27:4 When we had put to sea from there, we sailed under the shelter of Cyprus, because the winds were contrary. 5 And when we had sailed over the sea which is off Cilicia and Pamphylia, we came to Myra, a city of Lycia. 6 There the centurion found an Alexandrian ship sailing to Italy, and he put us on board.
7 When we had sailed slowly many days, an arrived with difficulty off Cnidus, the wind not permitting us to proceed, we sailed under the shelter of Crete off Salmone. 8 Passing it with difficulty, we came to a place called Fair Havens, near the city of Lasea.
Boring right? I mean who cares what islands they sailed past? Unless of course you are a geographical historian of that era or you have a knowledge of and an interest in the sailing ships and methods of the time.
So what about the rest of us? Are we just supposed to skip past? I admit that yesterday I read all of chapter 27 and I wondered what could be gleaned from their travel itinerary. However something happened in the early hours this morning that changed all that. At 3:47 we were jarred awake by a persistent knocking on our door. A man driving by saw that the shop next to us was on fire. He wanted to alert us and use our phone to call 911. The shop is a local business that provides the entire livelihood for a local family. A report about the fire would tell you what happened to the building but not how it may affect that family. Behind facts there are people.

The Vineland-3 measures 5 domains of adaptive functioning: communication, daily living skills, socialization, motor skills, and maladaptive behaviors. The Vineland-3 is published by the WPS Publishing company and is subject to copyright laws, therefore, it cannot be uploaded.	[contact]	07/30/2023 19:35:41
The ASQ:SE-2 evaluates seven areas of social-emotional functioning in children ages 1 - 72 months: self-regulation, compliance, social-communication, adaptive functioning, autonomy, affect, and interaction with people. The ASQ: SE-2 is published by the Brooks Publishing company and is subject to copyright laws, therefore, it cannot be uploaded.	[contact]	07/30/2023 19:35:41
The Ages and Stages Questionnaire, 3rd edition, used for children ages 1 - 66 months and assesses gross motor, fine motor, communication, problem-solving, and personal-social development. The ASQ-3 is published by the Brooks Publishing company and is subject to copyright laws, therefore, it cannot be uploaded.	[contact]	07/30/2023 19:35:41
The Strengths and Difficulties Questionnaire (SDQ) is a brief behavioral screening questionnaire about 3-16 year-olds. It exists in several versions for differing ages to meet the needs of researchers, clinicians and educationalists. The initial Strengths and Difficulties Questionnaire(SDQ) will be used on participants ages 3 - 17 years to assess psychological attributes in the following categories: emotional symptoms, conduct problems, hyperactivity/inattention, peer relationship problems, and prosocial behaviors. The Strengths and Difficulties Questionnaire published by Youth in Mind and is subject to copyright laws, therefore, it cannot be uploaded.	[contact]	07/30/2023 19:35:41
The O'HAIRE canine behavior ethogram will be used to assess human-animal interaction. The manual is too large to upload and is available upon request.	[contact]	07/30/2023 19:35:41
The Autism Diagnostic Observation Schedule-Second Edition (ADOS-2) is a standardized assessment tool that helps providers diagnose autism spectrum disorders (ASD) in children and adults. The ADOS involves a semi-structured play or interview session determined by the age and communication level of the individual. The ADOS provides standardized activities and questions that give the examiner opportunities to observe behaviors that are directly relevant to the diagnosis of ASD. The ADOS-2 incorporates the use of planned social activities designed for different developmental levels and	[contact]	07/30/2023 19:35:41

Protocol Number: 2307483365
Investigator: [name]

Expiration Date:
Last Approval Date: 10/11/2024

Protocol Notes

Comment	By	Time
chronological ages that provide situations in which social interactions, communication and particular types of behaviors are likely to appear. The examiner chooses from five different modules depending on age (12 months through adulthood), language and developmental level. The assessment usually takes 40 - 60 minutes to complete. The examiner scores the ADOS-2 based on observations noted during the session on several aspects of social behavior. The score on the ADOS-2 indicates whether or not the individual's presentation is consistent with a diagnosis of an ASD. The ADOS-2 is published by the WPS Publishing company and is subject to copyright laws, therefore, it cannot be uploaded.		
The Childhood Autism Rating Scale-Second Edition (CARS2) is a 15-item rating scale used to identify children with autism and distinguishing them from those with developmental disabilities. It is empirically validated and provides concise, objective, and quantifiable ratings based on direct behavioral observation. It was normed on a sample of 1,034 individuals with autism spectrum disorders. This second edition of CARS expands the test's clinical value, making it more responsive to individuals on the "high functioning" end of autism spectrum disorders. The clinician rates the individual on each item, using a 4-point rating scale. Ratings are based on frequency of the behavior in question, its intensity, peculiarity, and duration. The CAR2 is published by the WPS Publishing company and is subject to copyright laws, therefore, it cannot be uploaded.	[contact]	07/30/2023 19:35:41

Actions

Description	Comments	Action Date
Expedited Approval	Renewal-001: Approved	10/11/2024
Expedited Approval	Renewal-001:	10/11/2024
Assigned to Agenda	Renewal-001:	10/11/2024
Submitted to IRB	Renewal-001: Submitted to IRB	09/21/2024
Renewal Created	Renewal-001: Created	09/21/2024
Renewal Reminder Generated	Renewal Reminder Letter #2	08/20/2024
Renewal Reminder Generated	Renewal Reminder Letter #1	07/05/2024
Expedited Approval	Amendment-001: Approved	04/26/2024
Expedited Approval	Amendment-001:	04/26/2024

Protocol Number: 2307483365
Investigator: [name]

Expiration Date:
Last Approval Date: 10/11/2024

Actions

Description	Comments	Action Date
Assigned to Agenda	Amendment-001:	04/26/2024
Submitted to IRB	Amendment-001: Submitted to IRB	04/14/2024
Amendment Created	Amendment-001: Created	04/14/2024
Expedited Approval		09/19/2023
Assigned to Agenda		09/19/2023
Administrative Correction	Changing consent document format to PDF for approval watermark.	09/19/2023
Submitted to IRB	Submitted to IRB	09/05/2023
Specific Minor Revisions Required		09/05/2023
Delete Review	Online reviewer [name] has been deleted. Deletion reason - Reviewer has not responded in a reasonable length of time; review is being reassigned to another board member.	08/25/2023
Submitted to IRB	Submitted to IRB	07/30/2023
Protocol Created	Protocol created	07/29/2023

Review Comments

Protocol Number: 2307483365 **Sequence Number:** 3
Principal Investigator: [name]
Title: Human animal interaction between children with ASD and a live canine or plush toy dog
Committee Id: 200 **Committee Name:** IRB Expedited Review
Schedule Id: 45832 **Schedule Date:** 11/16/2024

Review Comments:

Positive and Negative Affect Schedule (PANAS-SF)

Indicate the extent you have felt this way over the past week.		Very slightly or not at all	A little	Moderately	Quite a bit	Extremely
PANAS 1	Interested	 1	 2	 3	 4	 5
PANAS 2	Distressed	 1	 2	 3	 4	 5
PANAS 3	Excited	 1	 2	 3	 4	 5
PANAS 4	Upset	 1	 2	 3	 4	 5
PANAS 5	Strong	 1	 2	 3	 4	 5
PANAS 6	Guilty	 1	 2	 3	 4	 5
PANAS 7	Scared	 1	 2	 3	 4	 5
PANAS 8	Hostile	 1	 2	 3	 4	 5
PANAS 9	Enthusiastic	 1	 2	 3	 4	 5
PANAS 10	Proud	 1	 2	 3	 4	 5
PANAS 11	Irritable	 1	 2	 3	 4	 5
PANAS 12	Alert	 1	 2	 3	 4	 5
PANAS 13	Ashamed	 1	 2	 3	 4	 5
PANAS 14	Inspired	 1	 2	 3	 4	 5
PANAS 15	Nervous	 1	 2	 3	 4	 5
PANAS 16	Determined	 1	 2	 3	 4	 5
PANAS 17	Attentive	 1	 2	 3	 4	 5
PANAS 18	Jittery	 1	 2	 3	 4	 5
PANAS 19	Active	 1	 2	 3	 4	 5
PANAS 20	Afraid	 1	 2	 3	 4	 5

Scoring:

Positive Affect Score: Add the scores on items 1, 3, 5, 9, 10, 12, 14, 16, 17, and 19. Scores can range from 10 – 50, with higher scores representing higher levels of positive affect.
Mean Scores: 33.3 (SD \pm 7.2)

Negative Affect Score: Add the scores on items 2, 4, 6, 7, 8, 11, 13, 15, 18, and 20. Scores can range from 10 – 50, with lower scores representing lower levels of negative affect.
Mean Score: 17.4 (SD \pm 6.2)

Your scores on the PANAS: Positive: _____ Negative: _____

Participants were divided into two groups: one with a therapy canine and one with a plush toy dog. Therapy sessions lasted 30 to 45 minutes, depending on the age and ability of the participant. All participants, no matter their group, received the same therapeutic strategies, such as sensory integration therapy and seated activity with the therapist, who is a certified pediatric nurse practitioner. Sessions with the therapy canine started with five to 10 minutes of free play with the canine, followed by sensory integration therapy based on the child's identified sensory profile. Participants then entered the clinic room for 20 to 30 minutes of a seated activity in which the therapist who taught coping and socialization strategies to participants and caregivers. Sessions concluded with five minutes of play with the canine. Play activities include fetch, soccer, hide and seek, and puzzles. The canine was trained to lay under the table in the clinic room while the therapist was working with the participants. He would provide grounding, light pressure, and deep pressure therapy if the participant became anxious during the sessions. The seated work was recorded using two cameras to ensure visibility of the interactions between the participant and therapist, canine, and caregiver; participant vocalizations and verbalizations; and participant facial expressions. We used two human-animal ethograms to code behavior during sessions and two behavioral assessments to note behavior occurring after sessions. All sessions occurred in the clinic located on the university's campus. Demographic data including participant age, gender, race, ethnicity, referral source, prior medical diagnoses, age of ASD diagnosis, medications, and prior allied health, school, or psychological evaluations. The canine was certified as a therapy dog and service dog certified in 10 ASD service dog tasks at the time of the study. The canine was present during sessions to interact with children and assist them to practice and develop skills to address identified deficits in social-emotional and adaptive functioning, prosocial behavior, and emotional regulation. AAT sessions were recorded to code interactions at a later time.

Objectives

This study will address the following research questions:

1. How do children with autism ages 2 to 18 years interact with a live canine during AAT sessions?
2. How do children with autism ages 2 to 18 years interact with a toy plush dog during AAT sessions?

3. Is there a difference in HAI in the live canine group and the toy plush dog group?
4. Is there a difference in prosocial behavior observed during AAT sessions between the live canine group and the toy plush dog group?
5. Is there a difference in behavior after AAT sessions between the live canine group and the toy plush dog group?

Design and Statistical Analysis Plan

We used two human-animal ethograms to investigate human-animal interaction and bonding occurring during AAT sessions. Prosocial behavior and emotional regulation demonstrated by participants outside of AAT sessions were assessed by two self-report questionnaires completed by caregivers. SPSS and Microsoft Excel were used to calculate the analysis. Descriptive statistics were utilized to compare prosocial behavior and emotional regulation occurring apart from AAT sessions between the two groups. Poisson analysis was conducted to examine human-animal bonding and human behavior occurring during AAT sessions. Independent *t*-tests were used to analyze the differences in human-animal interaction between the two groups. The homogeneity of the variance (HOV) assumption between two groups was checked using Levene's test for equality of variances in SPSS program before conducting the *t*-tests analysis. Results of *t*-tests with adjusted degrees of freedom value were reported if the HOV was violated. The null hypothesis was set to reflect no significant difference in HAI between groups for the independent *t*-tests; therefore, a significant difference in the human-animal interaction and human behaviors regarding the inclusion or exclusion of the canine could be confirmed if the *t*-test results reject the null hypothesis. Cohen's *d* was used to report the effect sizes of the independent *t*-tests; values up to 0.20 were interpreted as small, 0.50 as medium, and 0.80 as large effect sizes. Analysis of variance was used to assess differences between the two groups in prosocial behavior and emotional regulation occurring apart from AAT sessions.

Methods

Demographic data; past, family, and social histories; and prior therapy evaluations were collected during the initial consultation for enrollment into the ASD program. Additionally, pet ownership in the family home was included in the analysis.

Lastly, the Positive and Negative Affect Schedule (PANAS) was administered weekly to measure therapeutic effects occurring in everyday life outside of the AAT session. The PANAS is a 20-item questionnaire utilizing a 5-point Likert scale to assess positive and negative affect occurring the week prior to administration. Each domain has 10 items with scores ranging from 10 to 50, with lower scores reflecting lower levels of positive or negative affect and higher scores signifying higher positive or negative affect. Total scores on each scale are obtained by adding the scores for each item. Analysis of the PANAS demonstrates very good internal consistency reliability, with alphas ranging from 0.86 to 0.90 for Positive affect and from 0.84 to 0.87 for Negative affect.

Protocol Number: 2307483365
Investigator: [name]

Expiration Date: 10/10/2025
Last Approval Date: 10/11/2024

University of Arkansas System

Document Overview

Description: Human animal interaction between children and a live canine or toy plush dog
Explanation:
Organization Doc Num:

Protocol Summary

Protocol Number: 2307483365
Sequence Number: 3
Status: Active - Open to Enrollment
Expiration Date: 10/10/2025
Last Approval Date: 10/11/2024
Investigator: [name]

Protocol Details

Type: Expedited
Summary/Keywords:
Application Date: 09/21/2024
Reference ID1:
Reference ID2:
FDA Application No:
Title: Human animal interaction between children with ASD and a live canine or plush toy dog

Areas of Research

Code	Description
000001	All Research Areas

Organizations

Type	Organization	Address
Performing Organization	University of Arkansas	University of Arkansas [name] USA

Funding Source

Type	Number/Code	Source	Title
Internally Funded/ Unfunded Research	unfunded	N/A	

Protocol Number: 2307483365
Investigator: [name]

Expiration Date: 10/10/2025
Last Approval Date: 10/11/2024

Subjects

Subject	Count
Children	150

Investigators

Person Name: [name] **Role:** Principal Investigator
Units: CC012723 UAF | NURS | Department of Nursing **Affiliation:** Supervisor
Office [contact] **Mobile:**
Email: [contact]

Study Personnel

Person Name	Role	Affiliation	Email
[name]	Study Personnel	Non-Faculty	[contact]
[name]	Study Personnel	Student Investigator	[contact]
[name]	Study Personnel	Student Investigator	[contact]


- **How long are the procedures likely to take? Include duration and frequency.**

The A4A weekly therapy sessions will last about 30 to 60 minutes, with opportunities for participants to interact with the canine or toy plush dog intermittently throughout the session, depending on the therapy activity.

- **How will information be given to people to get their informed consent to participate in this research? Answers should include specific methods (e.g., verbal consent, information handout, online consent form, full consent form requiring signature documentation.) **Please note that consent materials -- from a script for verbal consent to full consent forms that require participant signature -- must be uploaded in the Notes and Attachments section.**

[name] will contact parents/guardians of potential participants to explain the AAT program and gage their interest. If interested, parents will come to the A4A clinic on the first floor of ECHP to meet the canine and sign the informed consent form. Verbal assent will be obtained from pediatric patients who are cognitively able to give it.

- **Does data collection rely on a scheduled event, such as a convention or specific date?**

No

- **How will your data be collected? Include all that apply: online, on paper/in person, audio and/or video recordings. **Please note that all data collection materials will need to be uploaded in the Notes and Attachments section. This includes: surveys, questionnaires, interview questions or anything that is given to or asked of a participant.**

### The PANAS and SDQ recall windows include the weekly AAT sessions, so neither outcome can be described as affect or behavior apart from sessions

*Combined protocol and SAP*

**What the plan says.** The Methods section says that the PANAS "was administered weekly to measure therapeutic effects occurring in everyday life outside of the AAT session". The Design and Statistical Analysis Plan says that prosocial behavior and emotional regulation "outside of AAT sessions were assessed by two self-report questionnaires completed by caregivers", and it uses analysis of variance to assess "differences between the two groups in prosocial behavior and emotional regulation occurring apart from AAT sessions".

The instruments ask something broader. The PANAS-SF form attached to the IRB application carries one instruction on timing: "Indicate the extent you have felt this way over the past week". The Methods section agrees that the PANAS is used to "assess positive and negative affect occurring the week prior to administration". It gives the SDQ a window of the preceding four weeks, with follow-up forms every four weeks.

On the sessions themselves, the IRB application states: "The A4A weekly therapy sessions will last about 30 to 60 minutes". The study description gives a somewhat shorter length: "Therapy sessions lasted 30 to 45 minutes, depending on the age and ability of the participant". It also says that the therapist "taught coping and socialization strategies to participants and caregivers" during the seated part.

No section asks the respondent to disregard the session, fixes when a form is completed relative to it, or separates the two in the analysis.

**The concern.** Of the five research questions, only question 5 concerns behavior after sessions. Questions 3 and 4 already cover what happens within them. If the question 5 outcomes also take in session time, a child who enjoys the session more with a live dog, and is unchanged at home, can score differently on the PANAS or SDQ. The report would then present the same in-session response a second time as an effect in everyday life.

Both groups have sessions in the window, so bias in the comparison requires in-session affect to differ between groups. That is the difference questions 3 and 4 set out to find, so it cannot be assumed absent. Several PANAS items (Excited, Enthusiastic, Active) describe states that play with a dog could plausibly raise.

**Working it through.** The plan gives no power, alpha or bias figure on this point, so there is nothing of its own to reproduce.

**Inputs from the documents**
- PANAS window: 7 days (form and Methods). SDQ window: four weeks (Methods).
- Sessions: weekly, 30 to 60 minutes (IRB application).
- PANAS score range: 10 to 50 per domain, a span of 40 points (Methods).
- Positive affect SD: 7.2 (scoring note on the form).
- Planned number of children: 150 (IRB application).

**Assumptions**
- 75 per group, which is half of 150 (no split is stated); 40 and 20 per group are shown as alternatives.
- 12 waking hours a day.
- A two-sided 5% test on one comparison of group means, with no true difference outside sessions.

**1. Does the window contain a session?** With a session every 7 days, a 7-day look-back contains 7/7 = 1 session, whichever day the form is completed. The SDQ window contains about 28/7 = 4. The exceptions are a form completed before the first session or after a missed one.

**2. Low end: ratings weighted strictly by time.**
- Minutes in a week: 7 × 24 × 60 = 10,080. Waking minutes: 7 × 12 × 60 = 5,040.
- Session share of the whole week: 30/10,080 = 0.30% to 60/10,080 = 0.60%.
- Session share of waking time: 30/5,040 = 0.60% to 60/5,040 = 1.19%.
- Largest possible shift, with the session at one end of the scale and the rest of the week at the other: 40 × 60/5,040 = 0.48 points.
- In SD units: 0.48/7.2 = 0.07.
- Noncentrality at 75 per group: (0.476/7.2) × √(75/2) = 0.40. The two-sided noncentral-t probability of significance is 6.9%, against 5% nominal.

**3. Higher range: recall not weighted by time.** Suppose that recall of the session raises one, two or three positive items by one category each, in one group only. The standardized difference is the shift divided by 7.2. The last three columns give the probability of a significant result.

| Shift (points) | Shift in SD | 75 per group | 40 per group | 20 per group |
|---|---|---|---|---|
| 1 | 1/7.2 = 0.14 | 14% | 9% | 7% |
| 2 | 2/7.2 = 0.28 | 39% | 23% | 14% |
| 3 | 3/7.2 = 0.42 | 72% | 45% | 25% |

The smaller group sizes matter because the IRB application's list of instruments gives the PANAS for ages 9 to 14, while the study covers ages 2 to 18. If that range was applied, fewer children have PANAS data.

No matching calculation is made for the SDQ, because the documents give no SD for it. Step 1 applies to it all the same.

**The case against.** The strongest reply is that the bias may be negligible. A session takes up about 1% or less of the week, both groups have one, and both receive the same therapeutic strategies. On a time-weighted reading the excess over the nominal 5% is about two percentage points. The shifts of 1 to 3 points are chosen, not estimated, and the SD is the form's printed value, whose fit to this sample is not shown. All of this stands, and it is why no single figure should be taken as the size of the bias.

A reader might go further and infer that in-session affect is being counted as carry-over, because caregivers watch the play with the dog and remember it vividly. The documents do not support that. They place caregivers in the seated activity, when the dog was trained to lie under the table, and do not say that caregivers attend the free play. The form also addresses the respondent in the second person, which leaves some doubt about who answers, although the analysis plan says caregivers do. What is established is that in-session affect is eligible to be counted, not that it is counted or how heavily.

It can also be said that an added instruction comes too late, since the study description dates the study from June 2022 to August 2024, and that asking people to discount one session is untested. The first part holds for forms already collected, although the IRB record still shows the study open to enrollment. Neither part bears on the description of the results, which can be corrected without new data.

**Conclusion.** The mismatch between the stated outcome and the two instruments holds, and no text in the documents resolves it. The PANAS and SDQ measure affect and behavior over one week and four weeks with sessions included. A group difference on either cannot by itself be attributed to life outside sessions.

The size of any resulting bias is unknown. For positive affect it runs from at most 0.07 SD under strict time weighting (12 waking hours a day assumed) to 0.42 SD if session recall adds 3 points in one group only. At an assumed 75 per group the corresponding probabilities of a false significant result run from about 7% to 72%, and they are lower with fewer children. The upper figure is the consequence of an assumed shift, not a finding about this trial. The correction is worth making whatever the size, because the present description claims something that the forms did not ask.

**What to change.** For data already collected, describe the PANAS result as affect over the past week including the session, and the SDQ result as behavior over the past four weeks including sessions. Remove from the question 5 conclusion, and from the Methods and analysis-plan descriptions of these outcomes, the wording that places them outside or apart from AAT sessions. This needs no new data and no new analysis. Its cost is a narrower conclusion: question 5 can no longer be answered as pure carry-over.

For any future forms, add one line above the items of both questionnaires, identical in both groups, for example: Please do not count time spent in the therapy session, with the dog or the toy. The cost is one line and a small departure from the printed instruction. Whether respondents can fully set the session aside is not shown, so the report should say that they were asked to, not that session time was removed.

With those concerns in mind this morning I saw something new in the apparently random (even unnecessary) details about their voyage at sea.
Here is what I saw between the lines. Paul has been sailing for years from port to port eager to make Jesus known. The travelling was not by plane. It wasn't even by comfy cruise ships. It was a lot of tossing and storms and risking his life for people he had never even met yet. There was no travel budget. No reimbursement for expenses. He was a man on a mission. His thought was not about himself but others and although we are not told much about it we get enough glimpses to know the journey was not easy. If the ship carrying the royal guard was having that much trouble getting across the Mediterranean imagine some of the boats Paul likely took all those years of preaching from city to city.
That's what struck me yesterday and this morning. All around us we see and hear but behind everything and everyone there is a story. When I went to the tiny coop grocery store here yesterday one of the clerks came to me. She was excited. Her eyes were literally sparkling with joy. She has been instrumental in spearheading a drive to help the less fortunate in our area. There is a story behind that too. There is always a story.
Next time you read, or see, or hear something that catches your attention by the sheer random boringness of it stop to consider the back story, the hidden story, the untold story. There is always more to the story...